What causes fire rainbows?
(Image credit: Guillaume Piolle)
Question from Isla Jenkins
Fire rainbows are so called because the wispy clouds look like bright flames licking the sky. Officially known as circumhorizontal arcs, they only occur in very specific conditions, so you will be very lucky if you do manage to spot one. Firstly, you must be within 55 degrees north or south of the equator in the summer months. Then, there must also be cirrus clouds in the sky, which are thin and wispy and exist at high altitudes where the temperature is very low.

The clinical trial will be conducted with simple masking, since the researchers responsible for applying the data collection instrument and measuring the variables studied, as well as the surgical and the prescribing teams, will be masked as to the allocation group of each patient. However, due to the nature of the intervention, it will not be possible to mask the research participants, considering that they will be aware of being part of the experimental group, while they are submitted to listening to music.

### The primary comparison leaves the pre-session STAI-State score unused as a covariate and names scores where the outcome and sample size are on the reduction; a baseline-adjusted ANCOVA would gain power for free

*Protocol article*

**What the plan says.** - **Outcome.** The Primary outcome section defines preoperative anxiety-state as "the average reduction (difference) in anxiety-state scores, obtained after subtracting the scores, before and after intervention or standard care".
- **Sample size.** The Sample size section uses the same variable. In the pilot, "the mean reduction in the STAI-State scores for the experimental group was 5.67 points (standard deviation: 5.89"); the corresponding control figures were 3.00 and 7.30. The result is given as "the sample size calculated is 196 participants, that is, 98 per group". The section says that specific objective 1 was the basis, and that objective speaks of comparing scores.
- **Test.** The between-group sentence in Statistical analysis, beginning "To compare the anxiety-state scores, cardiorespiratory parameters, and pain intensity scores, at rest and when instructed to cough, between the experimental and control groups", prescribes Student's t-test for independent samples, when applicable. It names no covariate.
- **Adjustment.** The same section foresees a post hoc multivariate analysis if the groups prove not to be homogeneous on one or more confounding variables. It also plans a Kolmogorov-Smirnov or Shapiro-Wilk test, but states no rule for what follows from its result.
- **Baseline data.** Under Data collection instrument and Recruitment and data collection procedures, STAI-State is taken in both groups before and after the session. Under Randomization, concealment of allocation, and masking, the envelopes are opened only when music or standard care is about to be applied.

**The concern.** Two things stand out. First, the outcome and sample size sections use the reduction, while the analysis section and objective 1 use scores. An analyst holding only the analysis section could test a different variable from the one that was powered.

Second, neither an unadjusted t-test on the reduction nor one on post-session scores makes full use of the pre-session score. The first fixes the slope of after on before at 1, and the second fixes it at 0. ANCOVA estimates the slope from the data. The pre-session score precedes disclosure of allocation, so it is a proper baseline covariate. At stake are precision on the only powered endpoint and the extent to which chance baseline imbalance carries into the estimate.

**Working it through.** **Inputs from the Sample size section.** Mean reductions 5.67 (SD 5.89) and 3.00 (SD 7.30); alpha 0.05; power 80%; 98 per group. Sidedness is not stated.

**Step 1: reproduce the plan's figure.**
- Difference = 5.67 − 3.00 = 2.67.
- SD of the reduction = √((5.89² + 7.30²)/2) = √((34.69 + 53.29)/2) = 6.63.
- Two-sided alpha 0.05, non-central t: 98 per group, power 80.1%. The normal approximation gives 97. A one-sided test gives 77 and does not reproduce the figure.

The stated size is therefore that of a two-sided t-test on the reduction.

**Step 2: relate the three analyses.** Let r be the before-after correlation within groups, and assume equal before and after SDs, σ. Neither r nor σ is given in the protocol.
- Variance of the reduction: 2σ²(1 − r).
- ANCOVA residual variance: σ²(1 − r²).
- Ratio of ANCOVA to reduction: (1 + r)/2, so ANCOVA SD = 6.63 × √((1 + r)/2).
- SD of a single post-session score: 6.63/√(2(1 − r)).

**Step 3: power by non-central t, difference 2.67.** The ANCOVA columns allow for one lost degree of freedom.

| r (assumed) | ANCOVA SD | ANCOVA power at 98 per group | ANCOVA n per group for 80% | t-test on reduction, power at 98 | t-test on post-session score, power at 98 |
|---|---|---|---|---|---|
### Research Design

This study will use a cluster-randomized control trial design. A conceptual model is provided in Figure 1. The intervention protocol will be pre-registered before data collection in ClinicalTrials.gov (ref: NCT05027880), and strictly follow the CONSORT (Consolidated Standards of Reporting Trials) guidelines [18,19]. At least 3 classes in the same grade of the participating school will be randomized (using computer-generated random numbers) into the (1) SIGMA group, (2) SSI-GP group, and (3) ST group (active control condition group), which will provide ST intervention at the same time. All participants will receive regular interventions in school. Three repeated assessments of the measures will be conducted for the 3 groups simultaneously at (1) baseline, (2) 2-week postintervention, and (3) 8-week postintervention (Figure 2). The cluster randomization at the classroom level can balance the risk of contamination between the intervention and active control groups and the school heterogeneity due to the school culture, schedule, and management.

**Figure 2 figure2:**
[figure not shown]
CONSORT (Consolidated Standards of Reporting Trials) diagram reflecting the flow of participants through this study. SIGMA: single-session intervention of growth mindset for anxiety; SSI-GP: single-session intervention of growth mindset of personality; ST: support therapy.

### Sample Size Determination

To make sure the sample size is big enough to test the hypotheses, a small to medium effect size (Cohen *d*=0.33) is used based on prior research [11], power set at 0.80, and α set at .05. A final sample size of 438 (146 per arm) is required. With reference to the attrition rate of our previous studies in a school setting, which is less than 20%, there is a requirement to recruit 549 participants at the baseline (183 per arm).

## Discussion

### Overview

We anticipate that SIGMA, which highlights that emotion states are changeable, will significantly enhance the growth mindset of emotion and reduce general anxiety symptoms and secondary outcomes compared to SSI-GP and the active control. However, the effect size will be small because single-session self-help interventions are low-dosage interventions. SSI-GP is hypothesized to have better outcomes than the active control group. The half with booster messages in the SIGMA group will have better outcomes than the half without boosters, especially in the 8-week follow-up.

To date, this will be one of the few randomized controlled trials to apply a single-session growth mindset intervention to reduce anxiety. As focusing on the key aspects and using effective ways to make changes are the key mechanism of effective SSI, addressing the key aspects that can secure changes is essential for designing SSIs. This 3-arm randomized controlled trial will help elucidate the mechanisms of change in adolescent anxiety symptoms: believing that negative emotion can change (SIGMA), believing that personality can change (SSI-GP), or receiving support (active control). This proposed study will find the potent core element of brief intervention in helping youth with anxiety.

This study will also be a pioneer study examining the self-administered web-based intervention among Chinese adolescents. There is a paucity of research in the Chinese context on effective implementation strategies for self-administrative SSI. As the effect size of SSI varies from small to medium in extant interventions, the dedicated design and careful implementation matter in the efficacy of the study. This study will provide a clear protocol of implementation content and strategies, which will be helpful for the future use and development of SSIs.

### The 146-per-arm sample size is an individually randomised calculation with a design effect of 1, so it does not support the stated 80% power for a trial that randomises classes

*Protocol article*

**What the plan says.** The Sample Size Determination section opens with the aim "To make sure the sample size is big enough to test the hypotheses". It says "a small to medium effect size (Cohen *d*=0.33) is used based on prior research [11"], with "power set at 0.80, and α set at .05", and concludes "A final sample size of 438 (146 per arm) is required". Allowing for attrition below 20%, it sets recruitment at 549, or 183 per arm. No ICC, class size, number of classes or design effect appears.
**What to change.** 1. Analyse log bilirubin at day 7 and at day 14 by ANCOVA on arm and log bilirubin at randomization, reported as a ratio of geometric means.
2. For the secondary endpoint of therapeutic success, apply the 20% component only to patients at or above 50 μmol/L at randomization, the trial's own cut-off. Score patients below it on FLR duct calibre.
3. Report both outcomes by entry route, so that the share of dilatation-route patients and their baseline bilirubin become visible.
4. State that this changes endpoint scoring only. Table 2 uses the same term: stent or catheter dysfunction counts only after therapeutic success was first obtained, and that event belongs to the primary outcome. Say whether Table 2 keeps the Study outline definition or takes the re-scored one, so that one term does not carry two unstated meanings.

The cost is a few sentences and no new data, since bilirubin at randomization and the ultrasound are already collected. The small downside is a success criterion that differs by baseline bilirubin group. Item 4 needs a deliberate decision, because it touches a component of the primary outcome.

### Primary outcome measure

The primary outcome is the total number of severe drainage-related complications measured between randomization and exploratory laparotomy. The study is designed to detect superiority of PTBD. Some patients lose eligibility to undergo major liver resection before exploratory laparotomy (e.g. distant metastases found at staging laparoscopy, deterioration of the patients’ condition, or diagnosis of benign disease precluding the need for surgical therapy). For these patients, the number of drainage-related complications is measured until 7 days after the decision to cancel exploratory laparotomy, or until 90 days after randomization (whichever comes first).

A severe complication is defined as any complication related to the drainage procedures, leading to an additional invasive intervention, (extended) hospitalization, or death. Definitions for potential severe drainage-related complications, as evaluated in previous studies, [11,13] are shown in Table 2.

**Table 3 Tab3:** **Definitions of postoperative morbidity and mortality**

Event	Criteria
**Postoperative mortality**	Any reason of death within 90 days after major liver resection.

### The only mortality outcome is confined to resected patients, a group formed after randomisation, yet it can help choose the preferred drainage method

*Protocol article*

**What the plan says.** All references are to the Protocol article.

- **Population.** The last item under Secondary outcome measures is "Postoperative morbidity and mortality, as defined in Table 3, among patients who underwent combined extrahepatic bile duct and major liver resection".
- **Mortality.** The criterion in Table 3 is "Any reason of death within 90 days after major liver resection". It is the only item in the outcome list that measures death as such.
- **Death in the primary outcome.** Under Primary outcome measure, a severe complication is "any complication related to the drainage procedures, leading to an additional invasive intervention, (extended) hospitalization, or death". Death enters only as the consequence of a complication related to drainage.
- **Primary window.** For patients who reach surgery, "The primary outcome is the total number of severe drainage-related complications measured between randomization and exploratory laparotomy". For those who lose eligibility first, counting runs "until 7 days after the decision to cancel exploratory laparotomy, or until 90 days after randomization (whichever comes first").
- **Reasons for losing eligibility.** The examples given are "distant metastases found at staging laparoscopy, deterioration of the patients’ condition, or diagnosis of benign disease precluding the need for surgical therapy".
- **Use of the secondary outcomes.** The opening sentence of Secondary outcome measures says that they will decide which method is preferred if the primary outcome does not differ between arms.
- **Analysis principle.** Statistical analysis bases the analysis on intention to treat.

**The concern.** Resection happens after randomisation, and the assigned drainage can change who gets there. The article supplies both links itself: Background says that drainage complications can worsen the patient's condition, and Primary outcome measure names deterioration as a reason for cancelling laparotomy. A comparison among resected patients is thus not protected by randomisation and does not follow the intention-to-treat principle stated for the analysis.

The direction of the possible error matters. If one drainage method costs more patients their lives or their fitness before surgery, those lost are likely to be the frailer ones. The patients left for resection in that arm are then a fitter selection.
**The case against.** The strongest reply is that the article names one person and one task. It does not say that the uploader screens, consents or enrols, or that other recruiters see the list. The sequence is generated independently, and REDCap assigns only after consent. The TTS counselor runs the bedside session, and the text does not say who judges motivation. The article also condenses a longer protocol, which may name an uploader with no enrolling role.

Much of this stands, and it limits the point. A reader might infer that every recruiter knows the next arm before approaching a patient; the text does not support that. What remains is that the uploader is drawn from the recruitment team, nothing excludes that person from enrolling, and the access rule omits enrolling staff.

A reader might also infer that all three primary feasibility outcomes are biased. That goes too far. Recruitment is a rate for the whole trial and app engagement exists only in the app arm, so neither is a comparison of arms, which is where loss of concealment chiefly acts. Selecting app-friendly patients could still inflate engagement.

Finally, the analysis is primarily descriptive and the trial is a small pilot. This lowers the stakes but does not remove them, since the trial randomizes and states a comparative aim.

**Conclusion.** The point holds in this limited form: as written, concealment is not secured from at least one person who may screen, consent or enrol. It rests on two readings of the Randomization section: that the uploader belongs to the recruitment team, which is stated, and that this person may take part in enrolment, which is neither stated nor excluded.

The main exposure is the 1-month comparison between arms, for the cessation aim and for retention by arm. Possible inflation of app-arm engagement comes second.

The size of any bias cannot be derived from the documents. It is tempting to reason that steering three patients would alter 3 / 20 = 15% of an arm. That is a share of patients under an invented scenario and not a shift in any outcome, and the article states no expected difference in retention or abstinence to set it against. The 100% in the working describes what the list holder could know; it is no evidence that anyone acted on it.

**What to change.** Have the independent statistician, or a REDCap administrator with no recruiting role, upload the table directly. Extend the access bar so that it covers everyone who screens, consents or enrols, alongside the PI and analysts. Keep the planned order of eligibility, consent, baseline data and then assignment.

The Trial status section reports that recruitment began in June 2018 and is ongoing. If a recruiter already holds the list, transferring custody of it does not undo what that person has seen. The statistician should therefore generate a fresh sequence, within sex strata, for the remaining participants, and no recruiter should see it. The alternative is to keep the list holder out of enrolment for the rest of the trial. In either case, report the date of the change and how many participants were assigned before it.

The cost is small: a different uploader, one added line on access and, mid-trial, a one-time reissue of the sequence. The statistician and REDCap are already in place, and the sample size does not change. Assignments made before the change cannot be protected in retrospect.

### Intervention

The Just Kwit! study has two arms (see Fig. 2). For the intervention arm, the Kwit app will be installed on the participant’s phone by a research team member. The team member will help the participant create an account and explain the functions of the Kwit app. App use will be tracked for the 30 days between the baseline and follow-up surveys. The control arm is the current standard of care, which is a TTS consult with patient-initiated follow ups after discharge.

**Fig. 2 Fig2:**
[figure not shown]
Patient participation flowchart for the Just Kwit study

Due to their location, cirrus clouds are formed of plate-shaped ice crystals. When the sun rises to higher than 58 degrees, the ice crystals act like prisms and refract the light, bending the rays into their individual wavelengths.
Each visible wavelength of light has a colour, from red, orange and yellow to green and finally blue. When all of these wavelengths reach our eyes from the same angle, we see the light as white, but when refraction causes them to scatter and reach us from different angles, we see their individual colours. This then makes a colourful rainbow appear in the cirrus clouds, creating a fire rainbow.
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